Household Size

Number of People

Total Weekly Trash/lbs Citywide

Average Weekly Trash/lbs per Household6

Average Weekly Trash/Gallons per Household

1

93,822

3,021,068

32.2

40.48

2

135,782

4,372,180

64.4

80.96

3

104,664

3,370,180

96.6

121.44

4 or more

285,329

9,187,593

234.79

293.49

Chart 3 – Average Trash Amounts per Household Size Based on Population Size.

NO EXCEPTION MECHANISM FOR SINGLE FAMILY DWELLINGS..

The law as currently written allows the Director of Public Works to make exceptions to the garbage limit upon written request from owners and managers of multiple family dwellings. However, no such mechanism is included in the law for single family dwellings. Additionally, some of the requirements are too strict for regular families. Amending the law to include single family dwellings and relaxing some of the requirements would go a long way towards reducing the impact of the proposed law on larger families.

Additionally, while commercial entities and landlords have ability to hire private garbage services, that option is prohibitive for regular families. This too should be taken into account.

Also, the law as written does not account for exception around holiday times when many host parties within their homes. Rather than increase garbage collections during those times, the net result is that collection is decreased by skipping to the next collection date. During the summer the smell will certainly make its impact.

USE ECB ENFORCEMENT, NOT GARBAGE LIMITS

As the Mayor has stated publicly as well as some of the comments submitted on the bill by City agencies seem to indicate that the intent of the bill is to force more households towards recycling by providing unlimited recycling pickups and also force commercial entities and landlords to use private hauling services as opposed to relying on the city trash collection. However, the same goal can be accomplished by making recycling mandatory and increasing enforcement of ECB violations by commercial entities and landlords.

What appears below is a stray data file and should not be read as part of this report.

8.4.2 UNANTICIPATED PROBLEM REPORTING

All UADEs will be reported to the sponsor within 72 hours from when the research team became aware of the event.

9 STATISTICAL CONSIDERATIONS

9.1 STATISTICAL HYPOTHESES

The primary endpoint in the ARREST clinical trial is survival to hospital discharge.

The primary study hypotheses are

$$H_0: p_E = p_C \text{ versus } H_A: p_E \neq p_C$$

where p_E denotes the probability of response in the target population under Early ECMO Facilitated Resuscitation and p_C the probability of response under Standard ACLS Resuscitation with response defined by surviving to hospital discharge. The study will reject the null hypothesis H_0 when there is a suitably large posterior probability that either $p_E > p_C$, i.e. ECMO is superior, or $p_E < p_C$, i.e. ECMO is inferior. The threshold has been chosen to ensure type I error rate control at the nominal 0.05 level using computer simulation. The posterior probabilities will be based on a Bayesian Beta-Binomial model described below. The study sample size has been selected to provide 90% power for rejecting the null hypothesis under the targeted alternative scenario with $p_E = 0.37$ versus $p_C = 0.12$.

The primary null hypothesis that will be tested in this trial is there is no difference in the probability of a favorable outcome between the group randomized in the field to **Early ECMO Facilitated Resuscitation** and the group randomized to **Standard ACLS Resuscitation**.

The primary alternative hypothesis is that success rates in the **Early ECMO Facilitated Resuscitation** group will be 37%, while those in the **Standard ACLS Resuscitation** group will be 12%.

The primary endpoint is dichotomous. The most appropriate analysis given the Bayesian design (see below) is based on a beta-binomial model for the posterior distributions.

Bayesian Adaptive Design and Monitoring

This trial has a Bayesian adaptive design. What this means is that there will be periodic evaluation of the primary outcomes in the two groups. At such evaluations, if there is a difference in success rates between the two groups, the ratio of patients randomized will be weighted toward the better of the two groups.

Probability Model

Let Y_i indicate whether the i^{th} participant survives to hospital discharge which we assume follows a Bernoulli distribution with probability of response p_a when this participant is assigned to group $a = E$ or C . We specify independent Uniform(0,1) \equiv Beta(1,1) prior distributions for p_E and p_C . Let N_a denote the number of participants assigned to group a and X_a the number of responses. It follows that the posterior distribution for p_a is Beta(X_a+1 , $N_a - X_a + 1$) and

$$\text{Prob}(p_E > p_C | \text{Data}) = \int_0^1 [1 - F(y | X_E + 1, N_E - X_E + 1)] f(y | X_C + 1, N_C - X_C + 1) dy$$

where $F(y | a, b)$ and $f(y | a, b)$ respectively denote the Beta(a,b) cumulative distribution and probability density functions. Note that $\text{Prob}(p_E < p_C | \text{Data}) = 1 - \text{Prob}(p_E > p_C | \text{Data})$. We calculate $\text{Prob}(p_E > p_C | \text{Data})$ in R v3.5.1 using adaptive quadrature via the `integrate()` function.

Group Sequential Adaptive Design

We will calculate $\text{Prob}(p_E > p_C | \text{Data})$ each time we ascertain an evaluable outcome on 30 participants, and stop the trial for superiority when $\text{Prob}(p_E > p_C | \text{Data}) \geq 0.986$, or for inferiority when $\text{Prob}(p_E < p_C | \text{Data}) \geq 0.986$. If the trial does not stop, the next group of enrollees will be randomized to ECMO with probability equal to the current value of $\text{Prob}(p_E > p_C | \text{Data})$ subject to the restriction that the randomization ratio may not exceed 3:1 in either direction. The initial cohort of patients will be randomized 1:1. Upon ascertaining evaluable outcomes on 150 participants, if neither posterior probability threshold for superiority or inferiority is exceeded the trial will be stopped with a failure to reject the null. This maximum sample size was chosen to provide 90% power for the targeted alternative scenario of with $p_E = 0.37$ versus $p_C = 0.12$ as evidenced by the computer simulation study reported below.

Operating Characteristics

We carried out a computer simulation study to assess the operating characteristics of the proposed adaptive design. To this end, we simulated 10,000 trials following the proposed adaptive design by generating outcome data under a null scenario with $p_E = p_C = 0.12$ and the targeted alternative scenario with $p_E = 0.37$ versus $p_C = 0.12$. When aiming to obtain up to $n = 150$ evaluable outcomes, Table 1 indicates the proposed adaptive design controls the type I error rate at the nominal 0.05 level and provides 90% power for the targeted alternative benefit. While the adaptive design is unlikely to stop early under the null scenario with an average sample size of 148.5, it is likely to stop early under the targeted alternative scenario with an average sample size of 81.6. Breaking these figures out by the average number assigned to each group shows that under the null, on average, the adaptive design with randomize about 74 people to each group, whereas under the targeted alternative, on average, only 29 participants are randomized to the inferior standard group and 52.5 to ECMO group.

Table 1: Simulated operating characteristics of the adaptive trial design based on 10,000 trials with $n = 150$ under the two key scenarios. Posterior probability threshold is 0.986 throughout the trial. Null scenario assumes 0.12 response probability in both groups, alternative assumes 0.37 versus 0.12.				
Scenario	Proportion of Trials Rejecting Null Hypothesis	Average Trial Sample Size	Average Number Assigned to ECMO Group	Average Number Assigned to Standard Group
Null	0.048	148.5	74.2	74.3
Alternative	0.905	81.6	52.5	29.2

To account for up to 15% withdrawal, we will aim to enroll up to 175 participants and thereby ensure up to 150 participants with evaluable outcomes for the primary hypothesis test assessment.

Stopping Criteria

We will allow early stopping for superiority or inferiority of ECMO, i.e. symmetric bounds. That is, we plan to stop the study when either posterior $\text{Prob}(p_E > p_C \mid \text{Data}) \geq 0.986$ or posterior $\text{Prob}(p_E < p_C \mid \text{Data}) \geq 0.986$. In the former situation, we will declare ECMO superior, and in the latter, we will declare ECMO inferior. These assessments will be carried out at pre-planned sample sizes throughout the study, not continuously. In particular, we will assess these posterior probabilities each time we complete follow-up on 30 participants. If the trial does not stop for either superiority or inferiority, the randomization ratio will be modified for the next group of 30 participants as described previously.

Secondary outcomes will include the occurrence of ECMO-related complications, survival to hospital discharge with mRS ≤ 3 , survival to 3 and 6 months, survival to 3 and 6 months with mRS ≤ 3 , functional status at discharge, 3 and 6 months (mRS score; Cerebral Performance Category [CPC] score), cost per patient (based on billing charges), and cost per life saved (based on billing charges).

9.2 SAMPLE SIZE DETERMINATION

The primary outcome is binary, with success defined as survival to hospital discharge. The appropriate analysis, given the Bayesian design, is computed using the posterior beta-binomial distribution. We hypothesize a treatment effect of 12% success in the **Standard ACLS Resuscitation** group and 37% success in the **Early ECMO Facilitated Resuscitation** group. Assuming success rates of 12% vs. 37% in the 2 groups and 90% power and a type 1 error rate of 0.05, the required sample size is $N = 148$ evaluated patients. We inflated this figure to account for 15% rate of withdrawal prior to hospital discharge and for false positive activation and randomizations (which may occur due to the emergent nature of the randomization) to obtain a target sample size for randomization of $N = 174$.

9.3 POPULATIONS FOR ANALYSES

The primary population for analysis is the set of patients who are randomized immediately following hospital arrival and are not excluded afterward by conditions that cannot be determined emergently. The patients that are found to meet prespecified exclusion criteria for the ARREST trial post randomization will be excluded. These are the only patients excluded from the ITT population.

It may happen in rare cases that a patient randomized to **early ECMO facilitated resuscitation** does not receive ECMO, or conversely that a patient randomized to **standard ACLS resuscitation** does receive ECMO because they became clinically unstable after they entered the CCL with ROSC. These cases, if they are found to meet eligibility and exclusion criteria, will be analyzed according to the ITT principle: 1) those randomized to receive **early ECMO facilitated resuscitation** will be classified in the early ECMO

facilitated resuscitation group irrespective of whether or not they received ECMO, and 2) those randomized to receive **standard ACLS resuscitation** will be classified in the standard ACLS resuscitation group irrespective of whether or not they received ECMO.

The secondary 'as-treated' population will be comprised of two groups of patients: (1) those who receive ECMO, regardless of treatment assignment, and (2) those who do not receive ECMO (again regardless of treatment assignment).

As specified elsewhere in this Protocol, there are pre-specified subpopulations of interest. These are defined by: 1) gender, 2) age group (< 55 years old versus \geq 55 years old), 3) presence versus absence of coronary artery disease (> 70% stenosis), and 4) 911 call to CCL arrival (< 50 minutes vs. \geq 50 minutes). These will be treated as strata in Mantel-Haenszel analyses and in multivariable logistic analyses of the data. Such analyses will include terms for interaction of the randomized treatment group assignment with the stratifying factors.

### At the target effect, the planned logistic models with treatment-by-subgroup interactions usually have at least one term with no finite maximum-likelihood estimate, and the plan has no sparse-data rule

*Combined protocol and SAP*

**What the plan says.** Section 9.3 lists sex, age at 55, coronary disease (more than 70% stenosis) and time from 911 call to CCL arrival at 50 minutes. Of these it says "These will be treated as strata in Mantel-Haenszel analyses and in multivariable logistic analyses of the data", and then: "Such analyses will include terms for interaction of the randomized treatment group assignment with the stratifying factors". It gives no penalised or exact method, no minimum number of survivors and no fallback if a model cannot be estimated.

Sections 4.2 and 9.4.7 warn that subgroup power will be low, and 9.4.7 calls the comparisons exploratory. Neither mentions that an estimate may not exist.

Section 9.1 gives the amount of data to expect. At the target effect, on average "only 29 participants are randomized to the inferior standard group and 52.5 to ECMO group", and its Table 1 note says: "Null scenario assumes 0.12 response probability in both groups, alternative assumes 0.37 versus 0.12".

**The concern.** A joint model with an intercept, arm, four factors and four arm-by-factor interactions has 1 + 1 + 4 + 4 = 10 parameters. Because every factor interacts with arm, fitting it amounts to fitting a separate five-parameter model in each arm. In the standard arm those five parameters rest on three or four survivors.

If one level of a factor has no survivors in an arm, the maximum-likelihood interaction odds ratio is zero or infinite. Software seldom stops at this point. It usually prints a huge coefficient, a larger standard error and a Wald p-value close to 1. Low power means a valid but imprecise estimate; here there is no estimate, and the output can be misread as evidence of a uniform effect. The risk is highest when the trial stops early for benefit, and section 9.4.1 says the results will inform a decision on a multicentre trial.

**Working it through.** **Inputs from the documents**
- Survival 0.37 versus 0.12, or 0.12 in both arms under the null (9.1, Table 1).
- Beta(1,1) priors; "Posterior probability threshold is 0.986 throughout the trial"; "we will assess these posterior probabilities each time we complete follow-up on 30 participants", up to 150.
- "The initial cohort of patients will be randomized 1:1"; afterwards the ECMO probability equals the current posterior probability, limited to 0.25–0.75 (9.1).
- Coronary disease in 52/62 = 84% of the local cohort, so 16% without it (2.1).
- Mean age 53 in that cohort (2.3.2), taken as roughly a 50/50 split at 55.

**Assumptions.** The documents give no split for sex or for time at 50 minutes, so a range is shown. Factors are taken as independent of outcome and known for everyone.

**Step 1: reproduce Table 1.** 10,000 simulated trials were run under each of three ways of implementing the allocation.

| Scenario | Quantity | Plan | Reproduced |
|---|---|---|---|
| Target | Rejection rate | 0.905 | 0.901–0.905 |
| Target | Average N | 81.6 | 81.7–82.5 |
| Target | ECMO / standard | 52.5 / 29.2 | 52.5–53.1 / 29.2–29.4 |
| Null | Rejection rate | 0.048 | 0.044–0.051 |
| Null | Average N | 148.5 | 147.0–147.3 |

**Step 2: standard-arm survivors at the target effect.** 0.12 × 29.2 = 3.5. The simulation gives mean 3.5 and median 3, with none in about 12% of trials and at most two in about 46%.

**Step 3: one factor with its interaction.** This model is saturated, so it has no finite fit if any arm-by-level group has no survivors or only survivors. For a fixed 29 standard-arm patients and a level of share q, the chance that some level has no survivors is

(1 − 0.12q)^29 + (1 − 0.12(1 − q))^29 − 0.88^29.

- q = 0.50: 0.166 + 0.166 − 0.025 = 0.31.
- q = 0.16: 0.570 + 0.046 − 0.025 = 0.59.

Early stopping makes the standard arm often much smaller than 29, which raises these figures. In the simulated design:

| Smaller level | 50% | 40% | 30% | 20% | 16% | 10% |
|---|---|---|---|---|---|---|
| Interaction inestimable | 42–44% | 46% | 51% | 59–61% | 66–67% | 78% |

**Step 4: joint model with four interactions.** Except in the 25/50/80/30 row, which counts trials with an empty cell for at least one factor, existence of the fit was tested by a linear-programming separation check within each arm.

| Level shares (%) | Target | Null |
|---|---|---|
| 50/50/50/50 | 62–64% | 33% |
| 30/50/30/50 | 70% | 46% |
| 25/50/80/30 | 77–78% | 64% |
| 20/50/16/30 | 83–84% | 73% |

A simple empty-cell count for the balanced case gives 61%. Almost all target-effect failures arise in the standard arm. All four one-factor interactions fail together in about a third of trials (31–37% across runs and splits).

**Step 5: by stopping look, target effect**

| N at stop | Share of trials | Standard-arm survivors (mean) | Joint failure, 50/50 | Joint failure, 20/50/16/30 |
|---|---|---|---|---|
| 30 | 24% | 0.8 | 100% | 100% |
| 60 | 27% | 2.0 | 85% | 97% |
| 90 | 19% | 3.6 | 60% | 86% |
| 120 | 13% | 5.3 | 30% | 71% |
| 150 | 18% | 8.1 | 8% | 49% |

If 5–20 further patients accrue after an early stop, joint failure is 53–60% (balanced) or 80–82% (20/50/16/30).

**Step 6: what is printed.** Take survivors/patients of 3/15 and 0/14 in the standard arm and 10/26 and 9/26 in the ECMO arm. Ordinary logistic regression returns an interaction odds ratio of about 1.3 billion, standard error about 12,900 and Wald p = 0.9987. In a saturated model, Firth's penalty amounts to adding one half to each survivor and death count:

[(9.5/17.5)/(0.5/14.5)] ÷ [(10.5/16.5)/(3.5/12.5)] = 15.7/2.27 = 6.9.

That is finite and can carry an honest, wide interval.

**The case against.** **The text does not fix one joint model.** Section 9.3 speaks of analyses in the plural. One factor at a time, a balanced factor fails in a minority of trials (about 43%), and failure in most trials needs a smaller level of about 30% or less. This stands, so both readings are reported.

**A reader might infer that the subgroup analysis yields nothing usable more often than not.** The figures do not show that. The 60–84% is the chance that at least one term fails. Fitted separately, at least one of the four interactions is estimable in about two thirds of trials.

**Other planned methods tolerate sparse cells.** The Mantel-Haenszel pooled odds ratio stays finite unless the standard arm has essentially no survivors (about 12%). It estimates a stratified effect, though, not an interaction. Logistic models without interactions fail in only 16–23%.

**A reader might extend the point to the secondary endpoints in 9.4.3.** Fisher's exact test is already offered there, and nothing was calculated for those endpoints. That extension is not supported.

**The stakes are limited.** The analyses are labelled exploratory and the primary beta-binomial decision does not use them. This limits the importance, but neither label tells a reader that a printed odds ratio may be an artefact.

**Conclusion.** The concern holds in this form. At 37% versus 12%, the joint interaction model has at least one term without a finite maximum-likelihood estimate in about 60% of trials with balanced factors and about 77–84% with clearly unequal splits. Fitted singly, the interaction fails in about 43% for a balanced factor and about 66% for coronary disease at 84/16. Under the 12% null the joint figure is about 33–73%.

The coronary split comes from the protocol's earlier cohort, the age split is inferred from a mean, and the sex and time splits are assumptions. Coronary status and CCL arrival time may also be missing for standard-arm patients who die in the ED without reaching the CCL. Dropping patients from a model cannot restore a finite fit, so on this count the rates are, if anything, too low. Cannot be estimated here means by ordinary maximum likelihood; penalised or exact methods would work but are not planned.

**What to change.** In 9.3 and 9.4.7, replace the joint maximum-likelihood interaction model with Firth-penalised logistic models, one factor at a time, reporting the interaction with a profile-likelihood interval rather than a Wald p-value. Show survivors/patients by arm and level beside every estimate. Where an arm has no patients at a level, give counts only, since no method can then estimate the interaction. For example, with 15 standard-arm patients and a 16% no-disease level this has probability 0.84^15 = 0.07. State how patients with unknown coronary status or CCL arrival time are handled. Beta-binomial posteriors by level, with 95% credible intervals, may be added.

TOO MUCH RELIANCE ON RECYCLING

Another fatal flaw of the plan is its reliance on unlimited recycling pickup. As stated in the comments provided by city agencies, there is no guarantee that unlimited recycling will stay in place in the future and not be cut by another mayor or the council in the future.

Additionally, while the City relies on the plan bringing in revenue from recycling, no evaluation has been made as to whether the costs involved in providing unlimited recycling pickup are sufficiently recovered via revenue provided by recycling and reduced costs in regular trash pickup. The CitiStat system provides detailed financial statistics on the Department of Public Works and it would be easy to make such evaluation. Once again, I implore the Council to have the Office of Council Service or another city agency evaluate the financial aspects of the unlimited recycling pickup.

Also, no provisions have been made in the proposed budget to allow for increase in recycling costs caused by increase in recycling drop-offs generated by the new plan nor has any sort of evaluation has been made as to the projected growth of recycling drop offs. As a matter of fact as the matter currently stands, “unlimited recycling pickup” is really “limited” to whatever is being budgeted for the coming year.